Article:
Sunday, August 8, 2010

The Fairy Tale Bedroom Dead Zone

Hollywood has done us all a great disservice. I know, that's not really a revelation. We all know that we are a generation of messed-up expectations. We feel all relationships need to involve dramatic plot twists and epics denouements. We are programmed to expect beds sprinkled with rose petals, last minute dashes to airports, pronouncements of undying love after one date and that all breakups (except for the best friend's character) end up with the characters growing, changing and somehow belonging together even more. We've been raised on a diet of old school fairy-tale romance set against a background of insanely affordable New York lofts.

This whole change of expectations, and inevitable slump when we realize that our lives will never involve exposed brick walls, 1400 square feet and the entirety of Tiffany's being rented out for our viewing pleasure is not what I'm talking about. True, we have been programmed this way. But the men in most of our lives are, at the very least, aware that this is going on. I challenge you to find one guy that hasn't been dragged to a chick flick and, upon leaving, had a women demand to know why he's not as romantic as Heathcliff/Mr. Darcy/random male lead. If this hasn't happened recently, it did when he was in high school. So yes, we have unrealistic expectations. But somewhere in the dim recesses of the male brain, in an area normally reserved for the proper order of cutlery when setting a table and what color of socks to wear with black pants, men know this.

What I'm referring to is something else entirely. I don't know if anyone has ever identified it before so, like an explorer in colonial days, I am claiming it and choosing my own name. I shall call it The Fairy Tale Bedroom Dead Zone.

I think that the damage that Hollywood movies have done to us is not that we expect too much. It's a cultural norm now and I think most people are pretty aware of it. In lucid moments I think we are even able to tell ourselves "Hold on, I'm being crazy. This is life, not an episode of Friends." I think our problem is is that our frame of reference begins with coffee shop flirting and ends, abruptly, at the bedroom door.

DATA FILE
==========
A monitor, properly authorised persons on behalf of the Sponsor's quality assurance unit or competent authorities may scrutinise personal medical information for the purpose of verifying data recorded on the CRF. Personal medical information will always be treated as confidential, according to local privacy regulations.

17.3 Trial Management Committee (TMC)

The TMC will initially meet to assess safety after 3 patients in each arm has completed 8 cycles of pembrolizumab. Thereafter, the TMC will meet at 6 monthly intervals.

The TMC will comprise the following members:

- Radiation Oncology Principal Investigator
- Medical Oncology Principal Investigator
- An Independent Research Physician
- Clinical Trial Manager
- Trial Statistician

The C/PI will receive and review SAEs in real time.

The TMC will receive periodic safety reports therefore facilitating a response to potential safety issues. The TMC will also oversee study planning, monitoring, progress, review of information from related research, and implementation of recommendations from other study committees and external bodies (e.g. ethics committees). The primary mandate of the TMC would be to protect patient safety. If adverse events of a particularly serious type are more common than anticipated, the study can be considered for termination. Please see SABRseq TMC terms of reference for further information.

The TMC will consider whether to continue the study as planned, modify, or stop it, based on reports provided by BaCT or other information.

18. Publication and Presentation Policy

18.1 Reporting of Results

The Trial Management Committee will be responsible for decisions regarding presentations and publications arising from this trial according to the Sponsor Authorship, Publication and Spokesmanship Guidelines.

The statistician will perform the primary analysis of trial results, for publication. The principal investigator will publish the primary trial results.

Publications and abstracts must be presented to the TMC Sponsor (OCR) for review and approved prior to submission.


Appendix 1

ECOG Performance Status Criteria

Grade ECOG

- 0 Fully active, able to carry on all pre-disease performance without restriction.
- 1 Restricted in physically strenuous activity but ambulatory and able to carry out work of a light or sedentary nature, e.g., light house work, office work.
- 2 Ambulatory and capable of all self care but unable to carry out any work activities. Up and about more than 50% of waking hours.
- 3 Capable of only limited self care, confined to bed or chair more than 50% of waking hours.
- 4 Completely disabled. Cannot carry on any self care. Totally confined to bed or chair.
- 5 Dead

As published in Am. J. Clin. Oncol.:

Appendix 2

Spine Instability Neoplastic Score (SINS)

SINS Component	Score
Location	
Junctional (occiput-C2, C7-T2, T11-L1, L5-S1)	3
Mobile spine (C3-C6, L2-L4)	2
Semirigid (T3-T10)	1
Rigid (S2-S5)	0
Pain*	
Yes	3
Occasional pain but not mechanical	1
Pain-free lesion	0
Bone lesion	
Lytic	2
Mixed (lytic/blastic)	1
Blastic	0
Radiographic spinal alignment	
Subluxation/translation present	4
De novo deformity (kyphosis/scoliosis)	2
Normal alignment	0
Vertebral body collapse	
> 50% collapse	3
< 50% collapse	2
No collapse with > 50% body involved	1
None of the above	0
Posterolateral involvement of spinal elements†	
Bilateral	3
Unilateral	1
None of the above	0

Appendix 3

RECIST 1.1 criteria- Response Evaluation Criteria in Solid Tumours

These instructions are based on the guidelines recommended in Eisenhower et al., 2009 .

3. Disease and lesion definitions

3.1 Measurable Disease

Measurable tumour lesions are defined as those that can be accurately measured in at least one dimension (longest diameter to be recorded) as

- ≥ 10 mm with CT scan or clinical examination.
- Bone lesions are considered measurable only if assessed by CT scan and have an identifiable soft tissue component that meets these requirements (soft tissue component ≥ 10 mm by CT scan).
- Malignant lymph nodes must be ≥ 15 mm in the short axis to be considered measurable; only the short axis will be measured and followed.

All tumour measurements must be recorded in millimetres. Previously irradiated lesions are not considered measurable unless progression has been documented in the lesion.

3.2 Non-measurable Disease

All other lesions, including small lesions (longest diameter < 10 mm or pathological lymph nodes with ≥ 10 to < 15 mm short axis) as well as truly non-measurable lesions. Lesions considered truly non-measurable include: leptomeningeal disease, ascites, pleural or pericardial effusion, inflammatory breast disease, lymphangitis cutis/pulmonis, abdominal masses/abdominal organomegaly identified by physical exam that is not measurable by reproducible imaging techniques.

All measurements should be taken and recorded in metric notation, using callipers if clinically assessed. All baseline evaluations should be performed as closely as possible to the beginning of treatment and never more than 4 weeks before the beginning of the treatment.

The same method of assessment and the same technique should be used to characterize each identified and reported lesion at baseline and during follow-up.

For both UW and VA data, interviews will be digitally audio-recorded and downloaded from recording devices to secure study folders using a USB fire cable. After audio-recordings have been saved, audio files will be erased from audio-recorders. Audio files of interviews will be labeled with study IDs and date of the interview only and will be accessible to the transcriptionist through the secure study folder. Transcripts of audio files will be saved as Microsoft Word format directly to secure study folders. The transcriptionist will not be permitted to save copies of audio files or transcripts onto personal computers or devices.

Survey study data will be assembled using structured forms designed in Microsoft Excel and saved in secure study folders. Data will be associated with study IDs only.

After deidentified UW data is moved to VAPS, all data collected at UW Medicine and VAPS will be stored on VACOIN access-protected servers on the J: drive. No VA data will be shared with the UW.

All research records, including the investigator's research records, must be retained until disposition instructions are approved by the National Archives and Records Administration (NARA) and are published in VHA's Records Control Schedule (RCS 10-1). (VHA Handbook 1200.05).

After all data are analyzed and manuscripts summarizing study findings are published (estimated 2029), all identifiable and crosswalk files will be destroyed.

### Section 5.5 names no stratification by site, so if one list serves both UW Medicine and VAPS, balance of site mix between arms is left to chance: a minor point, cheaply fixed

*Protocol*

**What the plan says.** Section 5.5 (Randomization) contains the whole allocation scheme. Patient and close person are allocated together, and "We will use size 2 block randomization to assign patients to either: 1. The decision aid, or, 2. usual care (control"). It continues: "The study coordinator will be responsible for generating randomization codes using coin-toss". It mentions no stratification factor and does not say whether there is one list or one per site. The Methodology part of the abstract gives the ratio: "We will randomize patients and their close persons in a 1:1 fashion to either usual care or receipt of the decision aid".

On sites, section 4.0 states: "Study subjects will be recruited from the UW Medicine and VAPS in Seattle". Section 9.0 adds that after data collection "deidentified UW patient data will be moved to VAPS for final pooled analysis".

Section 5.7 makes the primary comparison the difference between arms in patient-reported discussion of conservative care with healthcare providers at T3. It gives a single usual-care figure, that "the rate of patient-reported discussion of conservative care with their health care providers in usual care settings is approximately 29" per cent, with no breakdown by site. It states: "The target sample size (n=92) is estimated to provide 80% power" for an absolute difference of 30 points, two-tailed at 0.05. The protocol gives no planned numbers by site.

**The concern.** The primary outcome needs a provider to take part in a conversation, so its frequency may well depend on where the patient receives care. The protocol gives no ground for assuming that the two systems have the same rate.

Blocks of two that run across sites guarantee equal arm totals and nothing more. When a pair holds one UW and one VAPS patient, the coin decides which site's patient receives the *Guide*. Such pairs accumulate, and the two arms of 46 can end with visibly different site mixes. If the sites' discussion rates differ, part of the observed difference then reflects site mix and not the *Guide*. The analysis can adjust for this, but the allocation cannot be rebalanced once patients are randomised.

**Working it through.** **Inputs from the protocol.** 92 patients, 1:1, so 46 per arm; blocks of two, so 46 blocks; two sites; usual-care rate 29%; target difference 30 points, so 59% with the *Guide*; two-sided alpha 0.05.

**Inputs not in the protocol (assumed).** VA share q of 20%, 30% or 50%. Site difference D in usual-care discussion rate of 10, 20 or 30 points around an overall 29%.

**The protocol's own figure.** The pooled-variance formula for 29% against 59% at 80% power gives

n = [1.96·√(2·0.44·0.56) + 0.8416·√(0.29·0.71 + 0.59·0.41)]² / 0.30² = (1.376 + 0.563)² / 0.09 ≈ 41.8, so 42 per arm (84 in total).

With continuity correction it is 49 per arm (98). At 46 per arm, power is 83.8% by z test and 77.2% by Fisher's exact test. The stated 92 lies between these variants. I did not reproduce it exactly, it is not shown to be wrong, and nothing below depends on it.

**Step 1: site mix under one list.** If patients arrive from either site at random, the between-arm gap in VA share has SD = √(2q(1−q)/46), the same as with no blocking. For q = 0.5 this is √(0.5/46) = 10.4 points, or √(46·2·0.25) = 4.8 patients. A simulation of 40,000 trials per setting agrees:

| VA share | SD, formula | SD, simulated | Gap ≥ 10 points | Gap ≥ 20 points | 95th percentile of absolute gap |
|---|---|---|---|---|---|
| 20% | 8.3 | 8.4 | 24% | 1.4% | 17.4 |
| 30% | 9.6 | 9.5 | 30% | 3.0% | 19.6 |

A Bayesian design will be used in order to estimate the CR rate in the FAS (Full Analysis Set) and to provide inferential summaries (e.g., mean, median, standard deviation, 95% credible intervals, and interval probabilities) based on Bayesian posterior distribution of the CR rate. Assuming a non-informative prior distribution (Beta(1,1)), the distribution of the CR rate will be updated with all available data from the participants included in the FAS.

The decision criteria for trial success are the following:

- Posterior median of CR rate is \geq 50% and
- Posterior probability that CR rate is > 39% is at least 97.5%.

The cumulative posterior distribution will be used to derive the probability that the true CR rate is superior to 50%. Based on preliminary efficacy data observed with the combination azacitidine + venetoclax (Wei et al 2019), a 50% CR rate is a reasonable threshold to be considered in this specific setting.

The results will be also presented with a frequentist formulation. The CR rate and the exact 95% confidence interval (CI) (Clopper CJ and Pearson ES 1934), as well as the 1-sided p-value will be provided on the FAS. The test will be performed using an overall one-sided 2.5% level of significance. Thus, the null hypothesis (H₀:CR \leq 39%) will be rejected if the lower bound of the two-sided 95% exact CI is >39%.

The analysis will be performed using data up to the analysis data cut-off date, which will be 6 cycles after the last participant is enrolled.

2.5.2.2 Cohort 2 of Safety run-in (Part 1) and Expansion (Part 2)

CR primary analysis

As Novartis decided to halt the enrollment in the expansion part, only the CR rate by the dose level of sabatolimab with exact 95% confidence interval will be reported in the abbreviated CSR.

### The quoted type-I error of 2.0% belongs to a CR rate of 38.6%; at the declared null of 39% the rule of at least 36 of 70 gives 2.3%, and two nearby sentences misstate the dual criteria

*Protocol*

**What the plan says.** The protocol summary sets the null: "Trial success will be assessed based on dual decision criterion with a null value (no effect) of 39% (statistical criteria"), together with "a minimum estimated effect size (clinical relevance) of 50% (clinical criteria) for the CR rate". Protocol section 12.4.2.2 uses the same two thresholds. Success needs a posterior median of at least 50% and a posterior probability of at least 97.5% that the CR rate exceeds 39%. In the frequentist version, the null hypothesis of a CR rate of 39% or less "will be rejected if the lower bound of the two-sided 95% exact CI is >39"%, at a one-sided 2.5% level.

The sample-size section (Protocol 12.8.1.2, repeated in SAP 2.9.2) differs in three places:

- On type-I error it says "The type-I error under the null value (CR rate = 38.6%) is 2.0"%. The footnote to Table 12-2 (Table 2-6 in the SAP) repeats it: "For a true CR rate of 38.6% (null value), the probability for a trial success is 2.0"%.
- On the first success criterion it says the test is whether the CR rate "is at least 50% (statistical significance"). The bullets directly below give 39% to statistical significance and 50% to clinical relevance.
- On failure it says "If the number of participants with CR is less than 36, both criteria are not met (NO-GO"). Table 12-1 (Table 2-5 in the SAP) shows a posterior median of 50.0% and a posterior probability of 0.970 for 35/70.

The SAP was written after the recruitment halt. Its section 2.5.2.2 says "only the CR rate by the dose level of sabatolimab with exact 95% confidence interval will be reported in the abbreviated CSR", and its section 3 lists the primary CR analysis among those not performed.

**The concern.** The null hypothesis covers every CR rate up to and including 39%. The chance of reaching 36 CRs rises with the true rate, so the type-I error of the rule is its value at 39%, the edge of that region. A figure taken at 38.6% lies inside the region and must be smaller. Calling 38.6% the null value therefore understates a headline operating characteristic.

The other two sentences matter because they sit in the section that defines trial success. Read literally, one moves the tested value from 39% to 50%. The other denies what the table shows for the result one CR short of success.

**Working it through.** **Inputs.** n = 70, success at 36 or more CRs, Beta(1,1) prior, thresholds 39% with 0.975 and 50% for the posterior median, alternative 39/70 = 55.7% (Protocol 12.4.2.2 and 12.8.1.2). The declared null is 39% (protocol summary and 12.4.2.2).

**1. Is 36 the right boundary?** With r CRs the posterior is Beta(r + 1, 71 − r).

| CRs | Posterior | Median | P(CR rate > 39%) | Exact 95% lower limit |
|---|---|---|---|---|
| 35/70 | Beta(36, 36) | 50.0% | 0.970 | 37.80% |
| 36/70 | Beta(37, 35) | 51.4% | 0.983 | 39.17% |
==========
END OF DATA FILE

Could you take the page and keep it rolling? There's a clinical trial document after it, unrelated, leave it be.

With the exception of Sex and the City there aren't a lot of rom-coms out there that deal with, well, sex. Sure there's a lot of scenes that involve pre-sex romantic build-up, dimmly lit foreplay and post coital cuddling, but there's not ever really that much guidance in terms of sex and sex based relationships. It's as if we are all following a map that has a big blank in the middle of it labelled "Here Be Dragons." What's a modern day Cinderella to do when faced with the dilemma of when to break off a friends-with-benefits situation when a new romantic relationship bears its head? Is it morally reprehensible to be having casual sex with more than one person, or just difficult to schedule and perilous in terms of staying bladder infection free? Even the previously mentioned SATC (I know, I shortened it, shoot me) offers little guidance. Carrie is always vassilating wildly from one long term relationship to the next, Miranda has a stick up her ass, Charlotte is a prude and really, if Samantha doesn't have an STI by now it's a Christmas miracle. None of them are really role models I want to base myself on.

And really, when you look at it objectively enough, I shouldn't feel the need for a role model of the Hollywood variety. In fact I usually pride myself on NOT using Hollywood as a guide to my life. It's just that, having had this background noise for all other steps in the relationship world, this sudden void seems awkward. Meet guy, fall in love, procreate- covered. Meet guy, meet another guy, have good time until such time as right guy becomes evident or new guy enters scene-? How to Lose a Guy in 10 Days didn't cover this.